drawings from a client w/ impaired vision post CVA

These pictures were drawn by a client with an interesting and complex history of CVA.
Mr. R presented to our general medicine floor a few months ago after a fall, and had been unable to stay home unattended during the day without problems. He had experienced a stroke 1 month prior to admission, outside the US, and as far as we learned had received nothing but the most basic treatment to stabilize him, no rehabilitation whatsoever. While this gentleman had virtually no motor involvement, he had MAJOR deficits in short term memory, to the point where he had what I would call "5 questions a day," which varied slightly day-to-day, but would be repeated for the duration of that day no matter how they were answered. He retained very little of the answers that were provided, though this ability waxed and waned. This would have been a great enough barrier to home discharge, however, he also had severe visual involvement. I appealed for a neuro-ophthalmology consult but they declined to participate since this was not an acute event. So I did what I could to evaluate this issue.

Clock Drawing: I found this interesting since the numbers are running counterclockwise, and he did draw them in descending order. I couldn't find any information on other cases with the numbers running backwards.

These pictures are his attempts to reproduce the above drawings. He was able to describe the shapes in the drawings somewhat, but unable to figure out what the whole picture was.

We had a similar issue when he was trying to '"cross out the m's" or reproduce written letters. He could write letters accurately but couldn't read them effectively unless directly cued to trace the example and trace the letter in question.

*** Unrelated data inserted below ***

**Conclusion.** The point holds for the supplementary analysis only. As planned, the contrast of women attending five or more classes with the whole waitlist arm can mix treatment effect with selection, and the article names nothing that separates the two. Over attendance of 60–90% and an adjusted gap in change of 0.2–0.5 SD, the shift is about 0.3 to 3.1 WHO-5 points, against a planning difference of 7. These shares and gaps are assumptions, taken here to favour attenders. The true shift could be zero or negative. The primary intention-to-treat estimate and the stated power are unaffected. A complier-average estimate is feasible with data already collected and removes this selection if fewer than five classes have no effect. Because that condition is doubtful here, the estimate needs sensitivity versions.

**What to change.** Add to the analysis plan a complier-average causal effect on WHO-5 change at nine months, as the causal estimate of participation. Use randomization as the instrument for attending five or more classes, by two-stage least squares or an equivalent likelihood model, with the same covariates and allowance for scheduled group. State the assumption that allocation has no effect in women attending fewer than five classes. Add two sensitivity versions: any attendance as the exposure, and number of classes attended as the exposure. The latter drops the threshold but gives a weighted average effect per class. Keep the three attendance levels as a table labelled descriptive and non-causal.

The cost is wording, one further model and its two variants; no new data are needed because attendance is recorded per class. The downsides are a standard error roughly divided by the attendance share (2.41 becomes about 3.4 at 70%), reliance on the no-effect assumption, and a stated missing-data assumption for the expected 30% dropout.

Mr R's decreased vision was really a secondary problem to the decreased short term memory. He would occasionally report new, altered visual symptoms which made evaluation difficult, and functionally, his vision was less limiting than other deficits. For instance, he needed help to find his way to the bathroom, but needed only verbal cues for perseveration to shave his face. I believe the family had to pursue nursing placement since they couldn't provide 24 hour supervision, which is sad, but between his memory and visual deficits he did need that level of care.

1 comment:

Chris said...

I find that sometimes doctors are hesitant to get involved because there really is nothing they would do to intervene anyway. That is particularly true when you have a (currently) static CNS lesion.

The complicating problem is that therapy may be able to help - specifically focusing on compensatory techniques, adaptations, and even perhaps remediation... but that our allowed intervention period is often restricted. This kind of severe visuoconstructive and cognitive problem may improve over a long period of time and this leads to a mismatch between what the insurance will typically 'cover' and what the patient actually needs.

In my experience it is not uncommon to see a lot of progress with these problems well after the point that the patient has disengaged from the medical model - which is truly unfortunate.